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Thread: Yellow Mountains (IV)

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    Yellow Mountains (IV)

    This photo was taken in Grand Canyon of West Sea, Yellow Mountains. The position of taking this picture was very restricted, no any possibility of using tripod or even monopod.

    BTW, after I uploaded this photo here, I found the color and contrast significantly changed compared to
    the original ones in my computer...

    Camera: 5D Mark II
    Focal length: 115mm
    Aperture: f/8.0
    ISO: 800
    Shutter Speed: 1/1000s

    img_7055-raw2-small.jpg
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    Last edited by Colin Southern; 14th November 2009 at 08:47 PM.

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    Re: Yellow Mountains (IV)

    Hi Yan,

    Nice composition, but I'm wondering if it might benefit from a slightly higher black clipping point (it looks a touch flat), a slight saturation increase, and a slight sharpen. I'm also a little puzzled as to why it's a bit noisy?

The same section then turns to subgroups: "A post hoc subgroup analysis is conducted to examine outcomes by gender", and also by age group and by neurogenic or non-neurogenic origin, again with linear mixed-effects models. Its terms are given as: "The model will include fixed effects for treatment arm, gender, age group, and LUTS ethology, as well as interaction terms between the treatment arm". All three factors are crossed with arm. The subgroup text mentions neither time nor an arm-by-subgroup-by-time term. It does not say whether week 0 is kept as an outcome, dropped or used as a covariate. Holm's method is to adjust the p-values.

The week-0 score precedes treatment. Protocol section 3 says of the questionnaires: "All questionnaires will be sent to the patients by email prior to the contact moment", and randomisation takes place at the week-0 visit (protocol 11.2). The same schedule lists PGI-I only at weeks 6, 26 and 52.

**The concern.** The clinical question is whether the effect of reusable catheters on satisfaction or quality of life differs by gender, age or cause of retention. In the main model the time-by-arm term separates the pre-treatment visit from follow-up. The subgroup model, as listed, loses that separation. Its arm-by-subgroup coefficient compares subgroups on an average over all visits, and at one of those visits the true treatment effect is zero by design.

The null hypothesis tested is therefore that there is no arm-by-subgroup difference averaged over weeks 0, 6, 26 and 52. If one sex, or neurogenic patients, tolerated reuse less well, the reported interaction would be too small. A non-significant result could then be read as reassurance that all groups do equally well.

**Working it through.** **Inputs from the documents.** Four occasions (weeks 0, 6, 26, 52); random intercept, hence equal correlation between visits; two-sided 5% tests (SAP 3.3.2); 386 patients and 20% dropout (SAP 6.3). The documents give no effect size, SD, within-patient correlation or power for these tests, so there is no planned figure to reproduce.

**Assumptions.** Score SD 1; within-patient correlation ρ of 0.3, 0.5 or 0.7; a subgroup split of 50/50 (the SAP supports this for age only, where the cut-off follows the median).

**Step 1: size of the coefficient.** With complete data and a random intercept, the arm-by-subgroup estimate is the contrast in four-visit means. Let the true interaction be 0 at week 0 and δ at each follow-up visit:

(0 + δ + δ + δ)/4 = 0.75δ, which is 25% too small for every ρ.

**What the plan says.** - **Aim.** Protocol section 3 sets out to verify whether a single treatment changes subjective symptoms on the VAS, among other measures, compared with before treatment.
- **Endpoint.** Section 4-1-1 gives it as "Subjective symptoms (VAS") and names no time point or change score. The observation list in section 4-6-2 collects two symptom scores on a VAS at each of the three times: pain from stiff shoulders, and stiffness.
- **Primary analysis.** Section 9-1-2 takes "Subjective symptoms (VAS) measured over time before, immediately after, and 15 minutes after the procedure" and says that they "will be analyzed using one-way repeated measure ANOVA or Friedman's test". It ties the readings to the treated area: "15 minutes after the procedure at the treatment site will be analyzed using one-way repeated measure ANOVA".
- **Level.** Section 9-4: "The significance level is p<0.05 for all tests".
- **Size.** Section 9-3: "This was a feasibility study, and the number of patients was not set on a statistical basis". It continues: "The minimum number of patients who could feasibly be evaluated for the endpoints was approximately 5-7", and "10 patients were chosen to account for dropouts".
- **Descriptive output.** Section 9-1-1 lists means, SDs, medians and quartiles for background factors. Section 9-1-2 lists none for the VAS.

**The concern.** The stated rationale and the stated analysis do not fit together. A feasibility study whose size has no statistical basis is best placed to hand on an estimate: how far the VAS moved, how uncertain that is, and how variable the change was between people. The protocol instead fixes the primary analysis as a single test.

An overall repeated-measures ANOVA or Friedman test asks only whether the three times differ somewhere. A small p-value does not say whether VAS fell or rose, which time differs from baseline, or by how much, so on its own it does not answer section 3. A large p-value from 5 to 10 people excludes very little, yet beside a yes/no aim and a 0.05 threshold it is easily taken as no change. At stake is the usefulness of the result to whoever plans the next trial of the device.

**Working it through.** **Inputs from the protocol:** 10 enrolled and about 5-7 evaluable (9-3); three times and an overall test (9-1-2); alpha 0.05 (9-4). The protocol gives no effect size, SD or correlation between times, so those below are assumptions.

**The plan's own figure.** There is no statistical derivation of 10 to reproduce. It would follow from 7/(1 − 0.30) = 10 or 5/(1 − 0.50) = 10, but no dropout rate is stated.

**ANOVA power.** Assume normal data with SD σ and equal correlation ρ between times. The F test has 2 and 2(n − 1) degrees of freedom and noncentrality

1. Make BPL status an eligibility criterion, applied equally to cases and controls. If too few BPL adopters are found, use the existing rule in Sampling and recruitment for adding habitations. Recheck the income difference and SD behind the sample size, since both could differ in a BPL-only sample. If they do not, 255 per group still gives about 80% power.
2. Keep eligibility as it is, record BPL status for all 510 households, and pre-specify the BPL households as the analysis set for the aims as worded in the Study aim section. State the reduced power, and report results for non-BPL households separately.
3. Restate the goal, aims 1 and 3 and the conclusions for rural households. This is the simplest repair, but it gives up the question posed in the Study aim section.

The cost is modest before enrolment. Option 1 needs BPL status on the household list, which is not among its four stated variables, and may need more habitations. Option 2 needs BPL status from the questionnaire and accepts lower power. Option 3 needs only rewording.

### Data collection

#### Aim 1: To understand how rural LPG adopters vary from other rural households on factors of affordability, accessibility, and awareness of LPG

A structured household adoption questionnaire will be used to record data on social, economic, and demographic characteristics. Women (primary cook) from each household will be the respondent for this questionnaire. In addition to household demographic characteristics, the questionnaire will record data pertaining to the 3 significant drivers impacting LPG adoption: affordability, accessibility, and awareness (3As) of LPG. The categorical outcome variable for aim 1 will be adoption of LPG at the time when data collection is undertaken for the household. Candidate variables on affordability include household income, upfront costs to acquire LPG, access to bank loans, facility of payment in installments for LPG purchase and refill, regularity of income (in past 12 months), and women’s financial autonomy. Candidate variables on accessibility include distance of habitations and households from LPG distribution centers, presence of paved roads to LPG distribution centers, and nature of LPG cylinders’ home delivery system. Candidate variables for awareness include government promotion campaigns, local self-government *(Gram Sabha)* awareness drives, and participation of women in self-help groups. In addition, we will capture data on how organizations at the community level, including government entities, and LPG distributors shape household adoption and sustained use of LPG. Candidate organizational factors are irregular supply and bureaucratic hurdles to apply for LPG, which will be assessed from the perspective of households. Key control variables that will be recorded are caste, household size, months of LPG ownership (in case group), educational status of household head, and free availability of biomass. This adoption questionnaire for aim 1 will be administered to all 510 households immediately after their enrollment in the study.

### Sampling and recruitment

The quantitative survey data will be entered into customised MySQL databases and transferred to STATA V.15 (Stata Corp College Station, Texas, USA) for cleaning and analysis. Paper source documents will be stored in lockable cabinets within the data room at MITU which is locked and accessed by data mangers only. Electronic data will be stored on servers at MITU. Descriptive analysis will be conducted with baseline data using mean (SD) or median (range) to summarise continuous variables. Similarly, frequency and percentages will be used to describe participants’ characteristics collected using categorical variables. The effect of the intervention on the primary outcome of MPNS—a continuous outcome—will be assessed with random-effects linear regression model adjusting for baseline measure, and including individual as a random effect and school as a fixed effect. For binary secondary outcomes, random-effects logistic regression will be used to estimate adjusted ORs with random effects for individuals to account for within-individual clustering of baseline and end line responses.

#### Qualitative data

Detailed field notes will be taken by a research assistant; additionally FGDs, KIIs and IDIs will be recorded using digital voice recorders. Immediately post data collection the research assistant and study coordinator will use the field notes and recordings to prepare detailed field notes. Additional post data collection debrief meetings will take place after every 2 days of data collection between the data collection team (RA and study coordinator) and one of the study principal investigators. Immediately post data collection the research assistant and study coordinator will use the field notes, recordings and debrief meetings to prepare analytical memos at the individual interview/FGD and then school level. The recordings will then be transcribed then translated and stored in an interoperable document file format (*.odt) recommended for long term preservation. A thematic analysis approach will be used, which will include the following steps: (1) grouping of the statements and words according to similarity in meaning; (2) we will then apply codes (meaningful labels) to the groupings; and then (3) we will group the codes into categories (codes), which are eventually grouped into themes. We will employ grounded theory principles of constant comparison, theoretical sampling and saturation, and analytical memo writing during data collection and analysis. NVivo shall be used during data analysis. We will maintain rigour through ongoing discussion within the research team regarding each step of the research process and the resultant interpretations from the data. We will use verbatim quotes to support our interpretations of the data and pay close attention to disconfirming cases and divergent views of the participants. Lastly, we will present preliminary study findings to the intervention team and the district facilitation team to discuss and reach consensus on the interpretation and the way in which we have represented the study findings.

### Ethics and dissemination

EDIT: I see that you've added to your original post - not sure what the issue is as it's in sRGB. Do you want to send me the RAW and I'll take a crack at it for you?

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    Re: Yellow Mountains (IV)

    Quote Originally Posted by Colin Southern View Post
    Hi Yan,

    Nice composition, but I'm wondering if it might benefit from a slightly higher black clipping point (it looks a touch flat), a slight saturation increase, and a slight sharpen. I'm also a little puzzled as to why it's a bit noisy?